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Restaurants & Bars 2

Around the World with Fairsted Kitchen 11/26/13

opinionatedchef | Nov 26, 201310:04 PM

First of all, what a warm inviting room. With a color scheme of cream, light blue and oak, you step into the soft glow of table candles and globe lighting, a coffered ceiling and woodwork that mirrors the Brookline Colonial Revival houses throughout the town. A wall banquette wraps around the room, with two larger booths in the tall front windows. On one side is a communal table down the middle and on the other, a dark wood bar.

As big fans of Tim Maslow at Ribelle, I had first been intrigued by Fairsted chef Scott Osif when I saw his opening menu and that it had a style in common with R. Each chef has more set ups on their menu- than another three restaurants might have when combined. I.e. each plate doesn't just have a different protein/main focus ; they also each have a different starch, veggie, sauce.... Gone is the bistro tradition of being limited to choosing between a starch or two and a few veggies. In this new style, the kitchen certainly is taxed more but it makes for a very exciting dining experience, and the chefs really get more of a chance to show off their diversity chops. Aside from the flavors, I would say that the main differences betweeen Fairsted and Ribelle are that Fairsted's preparations are much more straightforward and Ribelle's are much more involved and time consuming. And whereas R fusses with its visual small plate presentations and garnishes, F does not put much attention on presentation.

With a post-hibernation appetite, we ended up having three 'snacks/sides' ($8) and five small plates($13). Not one was a loser. Culinary influences ran from Spain, Morocco, France, Germany, Scandinavia, to Armenia and Asia (though Asian wasn't really present except in a dipping sauce.)The Carrot Salad with Pine Nuts, and the White Beans with Squid and Squid Ink Aioli were certainly favs, but so were the Croquettes with Harissa Aioli , and the Maitake Mushrooms with Sherry Tarragon Vinaigrette, and the Sumac cured Gravlax. Salt Cod Fritters with Smoked Tomato, Cumin dusted Lamb Ribs, and Rabbit Gruyere Herb Spaetzle rounded out the evening. My only food complaint was that some of the proteins (rabbit, squid) were rather scant. As regards the bar, Reds by the glass were well curated, and craft cocktails were imaginative and intriguing (the name alone almost got me to try a Blood on the Tracks.) Dessert choices were Chocolate Mousse and Pumpkin Custard but we passed on them.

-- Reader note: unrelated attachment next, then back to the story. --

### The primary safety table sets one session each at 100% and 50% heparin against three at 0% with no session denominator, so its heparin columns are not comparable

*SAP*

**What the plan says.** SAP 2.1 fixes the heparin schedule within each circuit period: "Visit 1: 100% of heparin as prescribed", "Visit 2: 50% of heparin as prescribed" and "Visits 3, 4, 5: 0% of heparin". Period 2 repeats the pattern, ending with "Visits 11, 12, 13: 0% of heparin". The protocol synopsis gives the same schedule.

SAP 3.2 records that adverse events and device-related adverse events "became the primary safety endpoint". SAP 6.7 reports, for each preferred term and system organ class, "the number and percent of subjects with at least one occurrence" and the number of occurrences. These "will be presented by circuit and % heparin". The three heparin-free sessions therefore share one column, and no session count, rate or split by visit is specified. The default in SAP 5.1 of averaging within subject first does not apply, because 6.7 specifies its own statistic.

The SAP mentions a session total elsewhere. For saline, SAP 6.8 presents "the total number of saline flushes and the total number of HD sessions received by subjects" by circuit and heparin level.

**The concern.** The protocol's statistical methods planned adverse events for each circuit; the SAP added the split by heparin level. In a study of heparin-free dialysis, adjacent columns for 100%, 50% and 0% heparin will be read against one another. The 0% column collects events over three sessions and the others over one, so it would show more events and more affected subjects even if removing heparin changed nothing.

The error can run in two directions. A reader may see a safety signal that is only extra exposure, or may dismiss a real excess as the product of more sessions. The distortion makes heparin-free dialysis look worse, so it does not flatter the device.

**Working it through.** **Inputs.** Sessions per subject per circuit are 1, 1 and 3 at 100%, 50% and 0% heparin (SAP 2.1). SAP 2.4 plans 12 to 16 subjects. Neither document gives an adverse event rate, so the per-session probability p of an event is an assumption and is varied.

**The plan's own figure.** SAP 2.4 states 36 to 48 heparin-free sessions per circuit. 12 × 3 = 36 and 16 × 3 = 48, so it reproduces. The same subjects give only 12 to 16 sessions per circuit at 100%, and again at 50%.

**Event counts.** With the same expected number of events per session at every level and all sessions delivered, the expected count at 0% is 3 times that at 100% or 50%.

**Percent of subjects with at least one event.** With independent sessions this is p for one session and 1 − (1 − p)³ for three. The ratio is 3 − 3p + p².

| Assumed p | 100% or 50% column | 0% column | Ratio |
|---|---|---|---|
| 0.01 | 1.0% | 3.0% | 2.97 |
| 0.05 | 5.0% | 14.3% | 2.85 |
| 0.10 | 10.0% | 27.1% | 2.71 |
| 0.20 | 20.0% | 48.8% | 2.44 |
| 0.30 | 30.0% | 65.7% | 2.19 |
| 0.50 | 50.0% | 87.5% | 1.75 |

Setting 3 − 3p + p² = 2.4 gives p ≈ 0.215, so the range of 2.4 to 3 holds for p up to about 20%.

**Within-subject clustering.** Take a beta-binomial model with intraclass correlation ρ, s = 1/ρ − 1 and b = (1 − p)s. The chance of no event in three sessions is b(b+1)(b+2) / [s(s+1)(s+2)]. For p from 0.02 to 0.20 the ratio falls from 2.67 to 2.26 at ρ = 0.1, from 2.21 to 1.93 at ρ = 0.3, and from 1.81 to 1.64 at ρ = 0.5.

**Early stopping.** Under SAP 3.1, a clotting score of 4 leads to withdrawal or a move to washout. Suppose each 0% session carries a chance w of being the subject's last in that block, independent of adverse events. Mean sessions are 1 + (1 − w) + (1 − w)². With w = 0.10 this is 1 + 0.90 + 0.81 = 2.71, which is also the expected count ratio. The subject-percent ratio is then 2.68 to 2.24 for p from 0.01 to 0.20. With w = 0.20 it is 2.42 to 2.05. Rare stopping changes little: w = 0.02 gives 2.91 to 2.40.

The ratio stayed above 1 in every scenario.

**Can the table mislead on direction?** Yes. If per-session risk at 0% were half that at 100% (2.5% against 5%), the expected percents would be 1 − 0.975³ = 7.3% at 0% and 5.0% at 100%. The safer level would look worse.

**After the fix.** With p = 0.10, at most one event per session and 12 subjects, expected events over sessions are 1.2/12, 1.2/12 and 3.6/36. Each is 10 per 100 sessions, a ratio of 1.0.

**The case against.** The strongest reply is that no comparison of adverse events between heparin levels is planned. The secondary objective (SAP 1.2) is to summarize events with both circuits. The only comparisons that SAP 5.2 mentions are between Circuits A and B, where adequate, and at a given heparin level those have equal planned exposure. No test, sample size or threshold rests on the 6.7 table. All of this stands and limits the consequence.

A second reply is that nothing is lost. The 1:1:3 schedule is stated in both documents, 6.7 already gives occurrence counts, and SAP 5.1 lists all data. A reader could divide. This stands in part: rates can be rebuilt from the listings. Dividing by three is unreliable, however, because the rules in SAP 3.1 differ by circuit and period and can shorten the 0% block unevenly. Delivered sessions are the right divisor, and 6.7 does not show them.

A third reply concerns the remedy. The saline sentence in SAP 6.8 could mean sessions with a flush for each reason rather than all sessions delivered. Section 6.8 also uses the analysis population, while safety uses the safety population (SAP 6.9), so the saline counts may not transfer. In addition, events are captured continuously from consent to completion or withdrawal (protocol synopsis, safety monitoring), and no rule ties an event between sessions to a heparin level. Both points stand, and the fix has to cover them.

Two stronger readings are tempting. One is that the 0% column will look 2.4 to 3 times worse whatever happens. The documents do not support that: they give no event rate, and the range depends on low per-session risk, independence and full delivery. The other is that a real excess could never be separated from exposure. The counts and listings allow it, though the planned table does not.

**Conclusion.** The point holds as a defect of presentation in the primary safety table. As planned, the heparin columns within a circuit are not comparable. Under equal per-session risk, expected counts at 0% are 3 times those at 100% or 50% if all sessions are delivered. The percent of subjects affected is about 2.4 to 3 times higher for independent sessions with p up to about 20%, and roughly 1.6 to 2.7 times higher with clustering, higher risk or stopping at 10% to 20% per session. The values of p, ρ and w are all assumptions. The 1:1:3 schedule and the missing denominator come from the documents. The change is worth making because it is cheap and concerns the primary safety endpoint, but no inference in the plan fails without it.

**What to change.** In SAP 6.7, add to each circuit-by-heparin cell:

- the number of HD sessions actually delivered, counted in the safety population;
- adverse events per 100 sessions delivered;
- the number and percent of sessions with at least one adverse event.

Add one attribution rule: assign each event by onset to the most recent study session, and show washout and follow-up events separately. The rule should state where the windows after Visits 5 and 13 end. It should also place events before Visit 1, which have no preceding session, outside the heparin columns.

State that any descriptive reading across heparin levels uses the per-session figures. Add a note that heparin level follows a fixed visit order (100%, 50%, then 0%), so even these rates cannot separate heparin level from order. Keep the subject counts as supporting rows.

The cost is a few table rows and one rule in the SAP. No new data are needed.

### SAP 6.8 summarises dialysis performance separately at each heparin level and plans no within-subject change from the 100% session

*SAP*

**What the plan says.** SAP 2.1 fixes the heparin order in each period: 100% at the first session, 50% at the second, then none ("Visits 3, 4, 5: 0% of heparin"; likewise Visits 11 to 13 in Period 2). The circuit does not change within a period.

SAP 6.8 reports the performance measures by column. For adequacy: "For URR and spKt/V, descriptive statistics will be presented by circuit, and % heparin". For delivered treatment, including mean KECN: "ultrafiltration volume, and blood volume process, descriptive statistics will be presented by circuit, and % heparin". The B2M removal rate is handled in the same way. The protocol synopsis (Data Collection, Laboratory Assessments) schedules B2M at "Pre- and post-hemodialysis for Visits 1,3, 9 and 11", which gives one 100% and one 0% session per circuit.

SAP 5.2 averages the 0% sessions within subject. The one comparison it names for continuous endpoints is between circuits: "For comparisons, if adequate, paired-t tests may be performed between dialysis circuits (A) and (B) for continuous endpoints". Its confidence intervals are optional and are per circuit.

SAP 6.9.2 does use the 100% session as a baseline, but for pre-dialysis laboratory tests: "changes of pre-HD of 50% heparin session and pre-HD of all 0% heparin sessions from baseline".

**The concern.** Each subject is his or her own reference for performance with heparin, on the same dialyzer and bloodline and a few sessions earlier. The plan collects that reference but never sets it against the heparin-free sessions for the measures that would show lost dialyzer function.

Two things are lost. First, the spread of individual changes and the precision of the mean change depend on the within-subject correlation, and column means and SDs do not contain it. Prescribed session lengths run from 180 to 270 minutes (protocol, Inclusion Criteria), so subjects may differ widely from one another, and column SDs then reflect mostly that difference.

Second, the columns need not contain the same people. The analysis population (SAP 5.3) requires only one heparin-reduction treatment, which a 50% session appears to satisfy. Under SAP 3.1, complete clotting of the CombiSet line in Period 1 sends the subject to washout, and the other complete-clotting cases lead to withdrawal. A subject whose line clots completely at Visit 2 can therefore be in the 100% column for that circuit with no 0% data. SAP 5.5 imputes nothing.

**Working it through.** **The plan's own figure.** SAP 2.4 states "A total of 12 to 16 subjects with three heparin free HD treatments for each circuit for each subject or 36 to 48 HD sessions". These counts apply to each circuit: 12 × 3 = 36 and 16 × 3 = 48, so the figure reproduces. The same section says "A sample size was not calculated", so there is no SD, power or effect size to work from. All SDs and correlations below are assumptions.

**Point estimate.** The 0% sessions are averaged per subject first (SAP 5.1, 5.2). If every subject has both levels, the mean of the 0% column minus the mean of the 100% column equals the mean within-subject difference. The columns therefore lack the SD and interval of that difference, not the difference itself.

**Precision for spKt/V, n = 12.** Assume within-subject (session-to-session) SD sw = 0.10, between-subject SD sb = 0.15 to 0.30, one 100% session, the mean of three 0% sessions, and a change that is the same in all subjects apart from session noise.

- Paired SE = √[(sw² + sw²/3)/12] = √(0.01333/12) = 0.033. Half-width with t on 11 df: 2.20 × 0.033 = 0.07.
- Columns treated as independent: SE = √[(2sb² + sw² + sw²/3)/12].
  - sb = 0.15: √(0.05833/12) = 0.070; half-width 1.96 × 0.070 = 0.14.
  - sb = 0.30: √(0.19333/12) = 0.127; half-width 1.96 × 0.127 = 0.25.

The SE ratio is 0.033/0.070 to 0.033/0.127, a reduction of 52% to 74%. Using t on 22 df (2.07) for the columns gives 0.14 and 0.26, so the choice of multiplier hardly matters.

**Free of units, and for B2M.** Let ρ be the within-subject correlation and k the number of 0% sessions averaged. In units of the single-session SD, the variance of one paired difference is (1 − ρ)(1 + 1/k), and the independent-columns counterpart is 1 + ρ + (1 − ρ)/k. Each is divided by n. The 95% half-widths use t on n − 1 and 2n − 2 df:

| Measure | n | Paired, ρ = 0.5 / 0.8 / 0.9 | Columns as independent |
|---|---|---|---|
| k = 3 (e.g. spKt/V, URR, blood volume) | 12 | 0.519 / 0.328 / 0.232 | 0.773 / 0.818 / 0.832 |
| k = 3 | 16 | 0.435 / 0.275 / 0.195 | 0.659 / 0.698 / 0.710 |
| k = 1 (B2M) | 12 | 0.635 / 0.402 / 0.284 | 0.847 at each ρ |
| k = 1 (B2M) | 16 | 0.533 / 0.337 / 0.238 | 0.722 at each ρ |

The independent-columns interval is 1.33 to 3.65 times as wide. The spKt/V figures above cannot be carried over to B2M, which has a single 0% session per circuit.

We left behind so many of our fav food components that we look forward to trying them on the Large Plates when we return: skate, Jerusalem artichoke, celeriac, freekeh, wild mushrooms, smoked duck.....
Service was excellent and well informed about the menu. The music playlist was particularly good for our taste and the noise level was reasonable. The room was so visually warm and comfortable on a chilly Winter night, we didn't really want to leave. I think we'll linger longer, maybe with coffee and sweets, on our next visit. I mean, when you're being taken care of this well, why go somewhere else?

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